Much more challenging, however, was the issue that Feith himself presented in “mega-brief four”: what to do about the Iraqi army. It was, participants recall, one of the hardest postwar questions they confronted. The Iraqi military was huge—estimated at around a half-million regular and irregular troops, in addition to a bloated officer corps that included thousands of generals. The enlisted ranks were composed mostly of Shiites, who were overseen by a predominantly Sunni officer corps loyal to Saddam. Training was poor; discipline, brutal. It was an open question whether the army was salvageable or whether it would be best to disband it altogether and replace it with a new army built from scratch according to Western standards and no longer segregated along sectarian lines. “There were strong arguments on both sides of the debate—both reform and dissolve,” Feith said. “It wasn’t obvious to me what the right answer was.”
After studying the issue, U.S. planners decided to keep the military, assuming they’d be able to use its organizational structure, bases, personnel, and equipment as a foundation of reconstruction efforts. Besides, in the Gulf War, the Iraqi military had surrendered en masse. Tens of thousands of prisoners of war had been placed in the custody of U.S. forces, and U.S. planners expected that something similar would happen again, and this time the soldiers-turned-prisoners could be put to work on reconstruction.
As part of those March meetings, Rumsfeld asked Feith to brief Bush and the NSC on Garner’s conclusion that the army was worth salvaging. As Feith recalled, “We had an enormous job to do on reconstruction, and the Iraqi military has facilities, it has transportation, it has personnel with skills.” Among its ranks were experts on communications technology, roads, construction, and so on. “Those were all things Garner stressed we would need to draw on for reconstruction.”
Meeting with reporters at the Pentagon on March 11, Garner outlined the conversations that week at the White House, telling the press that the United States hoped to quickly hand back control to the Iraqis. “We intend to immediately start turning some things over, and every day, we’ll turn over more things,” he said. He went on to explain that the Iraqi military would be kept intact and used for reconstruction—in part, he pointed out, to avoid putting so many jobless men on the street. The goal, he said, was to hand Iraq back to Iraqis within “months.”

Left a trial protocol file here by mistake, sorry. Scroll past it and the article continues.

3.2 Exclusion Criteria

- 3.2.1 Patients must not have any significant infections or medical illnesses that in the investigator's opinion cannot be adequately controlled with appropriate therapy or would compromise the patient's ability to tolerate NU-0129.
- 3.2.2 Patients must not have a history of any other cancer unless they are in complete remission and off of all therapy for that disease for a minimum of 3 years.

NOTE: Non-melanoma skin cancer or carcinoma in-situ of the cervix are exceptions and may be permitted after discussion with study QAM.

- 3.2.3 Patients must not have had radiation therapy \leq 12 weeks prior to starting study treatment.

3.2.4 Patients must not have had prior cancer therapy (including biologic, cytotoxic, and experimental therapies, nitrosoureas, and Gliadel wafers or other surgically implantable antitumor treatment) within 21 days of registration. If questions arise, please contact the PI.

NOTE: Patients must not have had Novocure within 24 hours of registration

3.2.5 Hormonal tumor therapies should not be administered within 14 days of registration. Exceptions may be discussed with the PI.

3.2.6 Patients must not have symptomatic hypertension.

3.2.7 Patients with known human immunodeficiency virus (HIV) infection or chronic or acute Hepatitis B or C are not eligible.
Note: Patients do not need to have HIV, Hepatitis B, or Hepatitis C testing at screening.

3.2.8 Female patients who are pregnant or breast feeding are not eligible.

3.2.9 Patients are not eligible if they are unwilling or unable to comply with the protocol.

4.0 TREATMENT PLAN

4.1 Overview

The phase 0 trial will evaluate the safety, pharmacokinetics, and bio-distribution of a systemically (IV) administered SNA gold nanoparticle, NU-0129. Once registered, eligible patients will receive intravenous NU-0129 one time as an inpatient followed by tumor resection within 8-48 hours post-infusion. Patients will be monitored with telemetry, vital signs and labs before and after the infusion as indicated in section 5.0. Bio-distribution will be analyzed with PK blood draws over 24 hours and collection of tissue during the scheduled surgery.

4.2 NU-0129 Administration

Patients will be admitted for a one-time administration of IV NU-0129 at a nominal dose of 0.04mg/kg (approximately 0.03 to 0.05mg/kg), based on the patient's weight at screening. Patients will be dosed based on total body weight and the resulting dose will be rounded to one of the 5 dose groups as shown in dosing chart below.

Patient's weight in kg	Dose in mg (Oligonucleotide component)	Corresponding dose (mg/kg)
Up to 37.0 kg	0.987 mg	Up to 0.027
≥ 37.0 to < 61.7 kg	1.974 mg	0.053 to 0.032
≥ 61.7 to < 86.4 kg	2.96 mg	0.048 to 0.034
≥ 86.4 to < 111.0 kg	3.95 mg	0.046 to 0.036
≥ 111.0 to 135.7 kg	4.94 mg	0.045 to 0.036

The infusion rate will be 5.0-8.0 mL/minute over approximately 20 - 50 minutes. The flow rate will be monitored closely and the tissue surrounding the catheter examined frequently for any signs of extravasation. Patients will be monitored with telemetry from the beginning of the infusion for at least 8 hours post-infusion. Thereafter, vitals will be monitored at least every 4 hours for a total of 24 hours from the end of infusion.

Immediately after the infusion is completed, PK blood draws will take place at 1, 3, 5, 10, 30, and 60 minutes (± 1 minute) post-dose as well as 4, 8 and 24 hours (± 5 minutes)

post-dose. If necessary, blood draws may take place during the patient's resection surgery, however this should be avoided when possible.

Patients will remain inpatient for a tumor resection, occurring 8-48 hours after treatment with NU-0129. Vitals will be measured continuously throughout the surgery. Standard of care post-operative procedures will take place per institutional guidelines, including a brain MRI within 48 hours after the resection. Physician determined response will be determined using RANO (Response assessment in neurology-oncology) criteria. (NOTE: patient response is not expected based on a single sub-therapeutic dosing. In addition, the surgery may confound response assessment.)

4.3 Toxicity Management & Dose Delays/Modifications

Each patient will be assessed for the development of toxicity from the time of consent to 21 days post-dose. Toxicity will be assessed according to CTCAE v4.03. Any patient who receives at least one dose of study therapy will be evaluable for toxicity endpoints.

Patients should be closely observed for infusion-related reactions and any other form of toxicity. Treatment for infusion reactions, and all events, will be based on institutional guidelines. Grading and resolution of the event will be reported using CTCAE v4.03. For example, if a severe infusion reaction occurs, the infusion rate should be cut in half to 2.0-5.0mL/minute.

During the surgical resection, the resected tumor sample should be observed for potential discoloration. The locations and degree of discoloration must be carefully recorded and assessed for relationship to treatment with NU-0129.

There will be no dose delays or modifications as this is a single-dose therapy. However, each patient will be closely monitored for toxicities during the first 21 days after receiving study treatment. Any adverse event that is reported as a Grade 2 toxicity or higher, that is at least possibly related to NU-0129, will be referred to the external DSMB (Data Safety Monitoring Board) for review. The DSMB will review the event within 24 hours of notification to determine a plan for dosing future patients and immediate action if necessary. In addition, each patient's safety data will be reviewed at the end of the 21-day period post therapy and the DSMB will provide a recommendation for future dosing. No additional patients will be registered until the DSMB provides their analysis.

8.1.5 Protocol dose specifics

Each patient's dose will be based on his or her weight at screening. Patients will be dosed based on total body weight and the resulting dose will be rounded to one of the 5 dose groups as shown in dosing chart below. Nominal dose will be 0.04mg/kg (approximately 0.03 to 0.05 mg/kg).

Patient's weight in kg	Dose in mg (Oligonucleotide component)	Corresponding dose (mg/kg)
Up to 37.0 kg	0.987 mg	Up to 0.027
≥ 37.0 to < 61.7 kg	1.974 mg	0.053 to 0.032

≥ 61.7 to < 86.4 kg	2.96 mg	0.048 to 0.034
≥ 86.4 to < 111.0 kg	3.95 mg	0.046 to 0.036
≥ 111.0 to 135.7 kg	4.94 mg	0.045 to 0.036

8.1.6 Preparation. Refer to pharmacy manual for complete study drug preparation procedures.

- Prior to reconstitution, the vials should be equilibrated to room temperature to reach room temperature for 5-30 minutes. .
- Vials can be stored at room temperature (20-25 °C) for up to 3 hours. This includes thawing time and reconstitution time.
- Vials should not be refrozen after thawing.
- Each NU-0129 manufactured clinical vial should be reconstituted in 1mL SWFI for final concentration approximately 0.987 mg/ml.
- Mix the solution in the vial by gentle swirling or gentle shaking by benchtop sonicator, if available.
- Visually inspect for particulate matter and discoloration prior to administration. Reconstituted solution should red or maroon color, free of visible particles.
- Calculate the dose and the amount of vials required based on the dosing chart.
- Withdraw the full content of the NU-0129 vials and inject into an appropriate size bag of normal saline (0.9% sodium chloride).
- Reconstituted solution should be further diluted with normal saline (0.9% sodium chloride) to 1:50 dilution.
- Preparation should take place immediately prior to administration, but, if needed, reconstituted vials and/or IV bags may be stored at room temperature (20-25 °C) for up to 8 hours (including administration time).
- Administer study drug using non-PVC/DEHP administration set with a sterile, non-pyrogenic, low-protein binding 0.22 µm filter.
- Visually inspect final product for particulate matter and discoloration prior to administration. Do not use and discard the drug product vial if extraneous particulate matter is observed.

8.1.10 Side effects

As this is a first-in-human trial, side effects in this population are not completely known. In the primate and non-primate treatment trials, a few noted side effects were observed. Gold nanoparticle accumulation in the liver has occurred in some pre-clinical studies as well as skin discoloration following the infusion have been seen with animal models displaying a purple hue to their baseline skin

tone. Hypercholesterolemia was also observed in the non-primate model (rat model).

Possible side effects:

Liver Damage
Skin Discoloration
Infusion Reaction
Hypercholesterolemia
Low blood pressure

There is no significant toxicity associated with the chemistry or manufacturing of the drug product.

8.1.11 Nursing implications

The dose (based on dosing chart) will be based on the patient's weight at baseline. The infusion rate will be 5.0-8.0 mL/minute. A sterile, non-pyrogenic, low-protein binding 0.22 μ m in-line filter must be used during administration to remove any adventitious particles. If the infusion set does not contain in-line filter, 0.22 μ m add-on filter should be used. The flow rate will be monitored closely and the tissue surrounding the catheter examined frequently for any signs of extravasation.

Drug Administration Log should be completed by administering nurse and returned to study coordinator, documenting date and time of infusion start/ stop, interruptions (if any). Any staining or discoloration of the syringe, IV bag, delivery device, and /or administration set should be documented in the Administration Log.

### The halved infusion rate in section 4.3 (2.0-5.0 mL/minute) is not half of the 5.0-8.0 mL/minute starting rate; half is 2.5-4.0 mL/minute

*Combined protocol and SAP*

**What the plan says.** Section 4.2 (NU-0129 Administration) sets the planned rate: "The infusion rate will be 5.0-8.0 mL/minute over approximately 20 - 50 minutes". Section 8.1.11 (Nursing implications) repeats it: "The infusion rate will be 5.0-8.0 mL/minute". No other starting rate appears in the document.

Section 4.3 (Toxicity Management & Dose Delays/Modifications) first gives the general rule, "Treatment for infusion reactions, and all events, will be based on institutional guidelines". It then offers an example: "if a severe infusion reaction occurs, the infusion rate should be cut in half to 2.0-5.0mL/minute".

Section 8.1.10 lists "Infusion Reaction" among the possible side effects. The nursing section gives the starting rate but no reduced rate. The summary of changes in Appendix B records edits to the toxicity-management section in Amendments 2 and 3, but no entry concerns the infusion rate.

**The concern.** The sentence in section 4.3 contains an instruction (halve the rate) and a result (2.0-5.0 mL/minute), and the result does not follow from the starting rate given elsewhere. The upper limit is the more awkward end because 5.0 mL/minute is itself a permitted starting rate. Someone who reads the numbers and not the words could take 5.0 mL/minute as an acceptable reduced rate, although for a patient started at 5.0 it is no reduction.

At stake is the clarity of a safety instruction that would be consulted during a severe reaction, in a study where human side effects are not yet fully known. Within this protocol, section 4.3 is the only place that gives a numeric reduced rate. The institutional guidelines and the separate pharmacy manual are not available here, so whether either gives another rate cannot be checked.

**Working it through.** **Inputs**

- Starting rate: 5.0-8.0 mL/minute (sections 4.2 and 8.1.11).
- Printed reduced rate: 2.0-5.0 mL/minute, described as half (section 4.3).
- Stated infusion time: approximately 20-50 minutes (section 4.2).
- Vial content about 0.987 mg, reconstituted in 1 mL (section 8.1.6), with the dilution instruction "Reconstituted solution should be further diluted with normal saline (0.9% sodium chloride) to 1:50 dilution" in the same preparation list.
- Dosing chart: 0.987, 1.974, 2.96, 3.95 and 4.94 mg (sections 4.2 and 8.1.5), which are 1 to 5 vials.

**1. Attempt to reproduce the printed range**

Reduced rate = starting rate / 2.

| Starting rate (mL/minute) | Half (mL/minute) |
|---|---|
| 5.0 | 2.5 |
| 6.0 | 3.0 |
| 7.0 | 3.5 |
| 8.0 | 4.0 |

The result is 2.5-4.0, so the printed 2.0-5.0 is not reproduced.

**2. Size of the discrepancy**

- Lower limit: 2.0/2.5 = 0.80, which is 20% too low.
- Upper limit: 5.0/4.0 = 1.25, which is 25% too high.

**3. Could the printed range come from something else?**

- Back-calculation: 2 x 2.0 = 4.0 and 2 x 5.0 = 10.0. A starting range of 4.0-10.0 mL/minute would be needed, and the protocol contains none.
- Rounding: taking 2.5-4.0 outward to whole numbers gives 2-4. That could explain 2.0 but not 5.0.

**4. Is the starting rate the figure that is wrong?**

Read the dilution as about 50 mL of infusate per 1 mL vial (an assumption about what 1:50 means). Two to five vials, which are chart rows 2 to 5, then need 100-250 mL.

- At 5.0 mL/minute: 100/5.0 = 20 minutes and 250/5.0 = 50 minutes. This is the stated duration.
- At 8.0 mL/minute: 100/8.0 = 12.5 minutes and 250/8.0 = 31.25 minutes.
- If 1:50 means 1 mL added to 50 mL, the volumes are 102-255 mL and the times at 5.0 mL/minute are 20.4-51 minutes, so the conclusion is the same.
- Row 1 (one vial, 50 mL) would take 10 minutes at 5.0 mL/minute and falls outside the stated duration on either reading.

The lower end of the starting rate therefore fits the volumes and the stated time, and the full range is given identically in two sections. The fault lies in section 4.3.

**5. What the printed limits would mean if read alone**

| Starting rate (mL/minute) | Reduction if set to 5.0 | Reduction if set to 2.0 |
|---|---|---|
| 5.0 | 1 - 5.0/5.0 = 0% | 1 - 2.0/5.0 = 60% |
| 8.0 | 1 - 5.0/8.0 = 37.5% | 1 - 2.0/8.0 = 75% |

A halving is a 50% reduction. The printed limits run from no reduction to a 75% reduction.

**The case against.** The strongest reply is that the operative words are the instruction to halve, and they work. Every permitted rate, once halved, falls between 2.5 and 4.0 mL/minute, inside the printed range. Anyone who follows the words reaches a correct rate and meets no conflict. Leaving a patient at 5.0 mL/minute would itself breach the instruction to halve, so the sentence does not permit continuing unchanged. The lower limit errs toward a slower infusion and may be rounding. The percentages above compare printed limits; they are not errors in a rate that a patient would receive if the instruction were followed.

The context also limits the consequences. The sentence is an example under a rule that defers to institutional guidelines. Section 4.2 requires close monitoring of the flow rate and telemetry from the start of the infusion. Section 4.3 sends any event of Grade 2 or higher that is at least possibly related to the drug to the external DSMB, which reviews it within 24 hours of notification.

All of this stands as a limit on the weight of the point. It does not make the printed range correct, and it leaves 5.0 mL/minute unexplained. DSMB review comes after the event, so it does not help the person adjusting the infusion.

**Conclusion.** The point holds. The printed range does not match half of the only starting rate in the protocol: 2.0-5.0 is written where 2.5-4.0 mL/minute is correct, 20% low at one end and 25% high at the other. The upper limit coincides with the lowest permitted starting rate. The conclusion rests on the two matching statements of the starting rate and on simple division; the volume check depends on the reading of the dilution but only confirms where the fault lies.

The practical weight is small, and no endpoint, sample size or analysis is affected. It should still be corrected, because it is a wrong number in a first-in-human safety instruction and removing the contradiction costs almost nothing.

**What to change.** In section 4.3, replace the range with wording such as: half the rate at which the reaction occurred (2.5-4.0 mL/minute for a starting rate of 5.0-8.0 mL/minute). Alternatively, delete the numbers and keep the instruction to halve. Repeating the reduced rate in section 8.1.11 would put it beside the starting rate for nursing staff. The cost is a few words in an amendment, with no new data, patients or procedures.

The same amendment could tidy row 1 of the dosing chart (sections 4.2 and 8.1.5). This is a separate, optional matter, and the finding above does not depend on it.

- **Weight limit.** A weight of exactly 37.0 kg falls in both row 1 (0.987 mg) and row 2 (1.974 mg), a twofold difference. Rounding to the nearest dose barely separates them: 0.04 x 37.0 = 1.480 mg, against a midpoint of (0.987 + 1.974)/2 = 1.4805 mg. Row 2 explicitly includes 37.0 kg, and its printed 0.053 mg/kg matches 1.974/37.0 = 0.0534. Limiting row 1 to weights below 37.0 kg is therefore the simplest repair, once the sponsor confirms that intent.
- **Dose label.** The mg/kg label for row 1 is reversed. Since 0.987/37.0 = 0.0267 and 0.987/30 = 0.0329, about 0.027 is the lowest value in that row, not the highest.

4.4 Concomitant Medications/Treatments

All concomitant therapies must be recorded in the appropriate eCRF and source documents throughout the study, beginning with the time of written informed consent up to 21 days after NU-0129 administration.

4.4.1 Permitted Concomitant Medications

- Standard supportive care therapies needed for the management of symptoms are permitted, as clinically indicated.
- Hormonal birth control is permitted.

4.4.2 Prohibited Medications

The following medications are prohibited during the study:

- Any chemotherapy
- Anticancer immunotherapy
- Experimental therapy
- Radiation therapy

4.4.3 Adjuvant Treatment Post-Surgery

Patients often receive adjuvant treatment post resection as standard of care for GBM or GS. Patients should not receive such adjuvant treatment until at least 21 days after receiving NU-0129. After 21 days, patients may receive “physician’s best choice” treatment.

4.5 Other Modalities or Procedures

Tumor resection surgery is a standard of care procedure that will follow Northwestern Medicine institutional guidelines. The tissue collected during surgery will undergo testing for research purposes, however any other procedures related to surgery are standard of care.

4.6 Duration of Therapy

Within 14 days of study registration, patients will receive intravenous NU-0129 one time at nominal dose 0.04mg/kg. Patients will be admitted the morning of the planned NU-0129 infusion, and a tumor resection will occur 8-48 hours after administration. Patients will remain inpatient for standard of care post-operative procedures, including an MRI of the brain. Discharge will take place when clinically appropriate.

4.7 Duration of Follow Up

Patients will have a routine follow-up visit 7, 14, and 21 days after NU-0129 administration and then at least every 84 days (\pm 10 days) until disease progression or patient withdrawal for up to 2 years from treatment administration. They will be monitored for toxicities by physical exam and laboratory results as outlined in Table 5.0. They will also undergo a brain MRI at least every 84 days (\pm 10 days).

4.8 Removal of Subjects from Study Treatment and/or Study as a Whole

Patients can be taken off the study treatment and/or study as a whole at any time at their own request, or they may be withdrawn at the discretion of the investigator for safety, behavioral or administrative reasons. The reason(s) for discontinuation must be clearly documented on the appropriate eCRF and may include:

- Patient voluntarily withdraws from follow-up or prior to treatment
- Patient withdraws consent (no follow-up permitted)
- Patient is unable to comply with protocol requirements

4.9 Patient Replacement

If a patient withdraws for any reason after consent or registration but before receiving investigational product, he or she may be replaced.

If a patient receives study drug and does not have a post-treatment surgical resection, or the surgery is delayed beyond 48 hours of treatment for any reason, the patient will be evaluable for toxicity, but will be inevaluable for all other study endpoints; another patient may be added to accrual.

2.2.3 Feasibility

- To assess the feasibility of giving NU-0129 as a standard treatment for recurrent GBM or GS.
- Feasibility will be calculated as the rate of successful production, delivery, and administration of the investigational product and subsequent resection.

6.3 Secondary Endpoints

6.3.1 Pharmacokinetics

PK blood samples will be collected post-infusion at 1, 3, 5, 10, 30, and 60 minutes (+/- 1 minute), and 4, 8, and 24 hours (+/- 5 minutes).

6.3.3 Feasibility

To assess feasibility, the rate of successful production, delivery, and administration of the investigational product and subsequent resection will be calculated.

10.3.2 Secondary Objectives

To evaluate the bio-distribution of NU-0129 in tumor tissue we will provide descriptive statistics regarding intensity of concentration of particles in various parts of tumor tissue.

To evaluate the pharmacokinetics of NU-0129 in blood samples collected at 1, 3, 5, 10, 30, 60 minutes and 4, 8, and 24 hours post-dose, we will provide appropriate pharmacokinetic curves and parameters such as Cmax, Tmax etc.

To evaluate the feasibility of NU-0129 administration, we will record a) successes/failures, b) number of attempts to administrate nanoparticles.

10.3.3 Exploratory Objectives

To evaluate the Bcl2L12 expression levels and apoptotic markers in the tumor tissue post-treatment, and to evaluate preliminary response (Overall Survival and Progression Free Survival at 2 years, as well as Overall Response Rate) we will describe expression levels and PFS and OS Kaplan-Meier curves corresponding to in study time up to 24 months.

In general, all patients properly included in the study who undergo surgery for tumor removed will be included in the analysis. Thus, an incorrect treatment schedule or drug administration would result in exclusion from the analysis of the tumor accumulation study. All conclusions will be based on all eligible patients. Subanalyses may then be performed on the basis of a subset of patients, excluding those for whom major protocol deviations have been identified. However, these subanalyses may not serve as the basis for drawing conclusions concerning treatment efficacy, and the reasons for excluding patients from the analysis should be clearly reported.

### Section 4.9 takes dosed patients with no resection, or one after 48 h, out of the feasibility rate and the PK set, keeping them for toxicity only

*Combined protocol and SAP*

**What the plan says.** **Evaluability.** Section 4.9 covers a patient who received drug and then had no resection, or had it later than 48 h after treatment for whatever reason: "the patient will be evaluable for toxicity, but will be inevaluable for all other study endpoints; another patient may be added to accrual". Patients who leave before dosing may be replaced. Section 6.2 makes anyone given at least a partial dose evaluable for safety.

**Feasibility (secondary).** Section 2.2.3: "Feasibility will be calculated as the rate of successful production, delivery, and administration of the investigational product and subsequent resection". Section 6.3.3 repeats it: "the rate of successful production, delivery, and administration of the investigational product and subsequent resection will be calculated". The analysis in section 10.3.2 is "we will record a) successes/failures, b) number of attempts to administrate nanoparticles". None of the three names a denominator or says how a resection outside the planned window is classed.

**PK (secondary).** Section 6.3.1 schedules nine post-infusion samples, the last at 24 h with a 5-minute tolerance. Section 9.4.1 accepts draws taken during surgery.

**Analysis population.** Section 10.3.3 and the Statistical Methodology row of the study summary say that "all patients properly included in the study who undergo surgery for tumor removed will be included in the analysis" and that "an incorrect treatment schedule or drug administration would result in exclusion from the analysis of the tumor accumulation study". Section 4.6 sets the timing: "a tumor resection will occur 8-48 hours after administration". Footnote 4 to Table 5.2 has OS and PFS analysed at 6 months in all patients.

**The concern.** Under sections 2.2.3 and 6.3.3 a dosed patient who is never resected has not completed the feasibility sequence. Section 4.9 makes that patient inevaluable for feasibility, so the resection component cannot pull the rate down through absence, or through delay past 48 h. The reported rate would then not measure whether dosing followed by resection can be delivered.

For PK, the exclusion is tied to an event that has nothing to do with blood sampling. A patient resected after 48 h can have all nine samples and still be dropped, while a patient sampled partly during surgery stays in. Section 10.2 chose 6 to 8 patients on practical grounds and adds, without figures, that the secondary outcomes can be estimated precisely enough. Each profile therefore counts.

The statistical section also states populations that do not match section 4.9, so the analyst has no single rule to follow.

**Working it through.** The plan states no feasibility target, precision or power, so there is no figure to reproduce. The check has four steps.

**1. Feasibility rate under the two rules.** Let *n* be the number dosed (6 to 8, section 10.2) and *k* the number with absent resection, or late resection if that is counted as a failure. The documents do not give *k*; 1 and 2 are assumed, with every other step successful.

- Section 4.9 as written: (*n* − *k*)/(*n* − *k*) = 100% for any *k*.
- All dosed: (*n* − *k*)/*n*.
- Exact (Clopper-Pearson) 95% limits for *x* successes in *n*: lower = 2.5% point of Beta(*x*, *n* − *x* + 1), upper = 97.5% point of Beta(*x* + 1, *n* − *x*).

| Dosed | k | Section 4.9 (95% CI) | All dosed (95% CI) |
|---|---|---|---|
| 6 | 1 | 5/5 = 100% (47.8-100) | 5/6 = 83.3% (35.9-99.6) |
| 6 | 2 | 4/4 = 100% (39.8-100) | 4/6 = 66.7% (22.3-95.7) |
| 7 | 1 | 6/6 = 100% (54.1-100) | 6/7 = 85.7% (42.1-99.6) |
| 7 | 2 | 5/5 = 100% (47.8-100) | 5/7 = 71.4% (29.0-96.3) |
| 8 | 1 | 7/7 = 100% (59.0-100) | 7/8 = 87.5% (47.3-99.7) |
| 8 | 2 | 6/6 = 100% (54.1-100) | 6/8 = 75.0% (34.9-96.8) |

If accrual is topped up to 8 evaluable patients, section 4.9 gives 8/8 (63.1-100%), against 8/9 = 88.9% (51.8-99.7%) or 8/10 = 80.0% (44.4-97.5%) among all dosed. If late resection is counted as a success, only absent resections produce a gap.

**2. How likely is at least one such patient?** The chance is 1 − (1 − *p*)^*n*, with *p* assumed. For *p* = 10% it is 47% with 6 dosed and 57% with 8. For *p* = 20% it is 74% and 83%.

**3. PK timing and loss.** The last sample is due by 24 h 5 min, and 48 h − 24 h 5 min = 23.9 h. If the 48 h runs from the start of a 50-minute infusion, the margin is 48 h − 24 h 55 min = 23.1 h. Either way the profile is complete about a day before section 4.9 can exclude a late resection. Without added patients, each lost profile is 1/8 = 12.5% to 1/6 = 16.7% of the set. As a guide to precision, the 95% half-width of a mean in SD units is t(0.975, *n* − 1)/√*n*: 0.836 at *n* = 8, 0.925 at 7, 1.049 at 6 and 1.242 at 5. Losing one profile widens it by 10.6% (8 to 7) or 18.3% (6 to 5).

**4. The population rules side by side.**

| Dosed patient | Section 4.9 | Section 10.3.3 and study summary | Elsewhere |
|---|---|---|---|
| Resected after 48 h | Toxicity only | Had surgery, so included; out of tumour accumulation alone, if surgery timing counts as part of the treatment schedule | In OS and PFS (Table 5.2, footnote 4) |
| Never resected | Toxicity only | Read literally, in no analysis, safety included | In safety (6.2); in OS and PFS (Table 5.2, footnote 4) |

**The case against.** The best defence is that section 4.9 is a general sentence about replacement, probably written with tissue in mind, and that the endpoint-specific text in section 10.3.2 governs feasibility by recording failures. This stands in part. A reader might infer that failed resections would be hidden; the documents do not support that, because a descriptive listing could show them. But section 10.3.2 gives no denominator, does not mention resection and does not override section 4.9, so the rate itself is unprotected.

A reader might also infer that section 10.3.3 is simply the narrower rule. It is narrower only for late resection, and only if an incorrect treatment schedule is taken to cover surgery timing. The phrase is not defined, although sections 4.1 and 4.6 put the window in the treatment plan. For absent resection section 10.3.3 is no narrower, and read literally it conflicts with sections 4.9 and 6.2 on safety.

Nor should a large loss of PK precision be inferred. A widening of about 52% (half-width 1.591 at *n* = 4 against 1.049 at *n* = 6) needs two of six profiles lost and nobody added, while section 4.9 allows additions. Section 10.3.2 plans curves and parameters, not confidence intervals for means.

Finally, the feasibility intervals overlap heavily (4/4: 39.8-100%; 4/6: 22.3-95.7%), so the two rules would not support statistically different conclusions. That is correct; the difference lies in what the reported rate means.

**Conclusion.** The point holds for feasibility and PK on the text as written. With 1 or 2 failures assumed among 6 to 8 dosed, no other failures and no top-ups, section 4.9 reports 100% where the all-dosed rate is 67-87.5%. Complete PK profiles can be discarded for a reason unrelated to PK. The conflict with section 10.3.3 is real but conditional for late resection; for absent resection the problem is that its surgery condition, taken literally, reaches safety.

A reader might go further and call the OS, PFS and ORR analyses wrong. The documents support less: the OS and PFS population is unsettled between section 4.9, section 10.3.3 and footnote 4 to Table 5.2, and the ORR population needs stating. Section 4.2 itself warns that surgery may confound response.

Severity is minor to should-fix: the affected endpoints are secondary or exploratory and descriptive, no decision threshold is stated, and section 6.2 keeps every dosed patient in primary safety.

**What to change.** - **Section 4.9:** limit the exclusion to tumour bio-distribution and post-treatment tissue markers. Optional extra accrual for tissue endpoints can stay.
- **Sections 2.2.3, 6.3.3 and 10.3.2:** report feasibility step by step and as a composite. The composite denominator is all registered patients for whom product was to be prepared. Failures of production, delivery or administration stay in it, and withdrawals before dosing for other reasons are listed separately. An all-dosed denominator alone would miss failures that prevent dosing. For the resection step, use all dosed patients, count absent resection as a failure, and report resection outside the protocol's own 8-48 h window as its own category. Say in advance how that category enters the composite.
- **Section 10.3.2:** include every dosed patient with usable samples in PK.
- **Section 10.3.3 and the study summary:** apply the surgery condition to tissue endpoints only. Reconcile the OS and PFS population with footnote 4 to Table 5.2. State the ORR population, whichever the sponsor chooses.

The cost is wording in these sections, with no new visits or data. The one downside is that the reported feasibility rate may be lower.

On the eve of war, there was a broad consensus among top officials in the White House and the Pentagon: de-Baathification would be narrowly tailored, and the Iraqi army would be kept intact. No one of prominence was arguing otherwise.
The invasion began on March 20, and in just three weeks, the U.S.-led coalition surged into Baghdad and the Iraqi government collapsed. Nearly everything had gone according to plan—perhaps even better than planners had anticipated. But the pictures from the capital quickly turned alarming. Looting was widespread, and the U.S. military seemed almost invisible as Iraqi government buildings burned. U.S. officials dismissed the civil unrest as a temporary phase—even a sign of strength, as Iraqis were able to make new personal choices. “Freedom’s untidy, and free people are free to make mistakes and commit crimes and do bad things,” Rumsfeld famously told reporters. “Stuff happens.”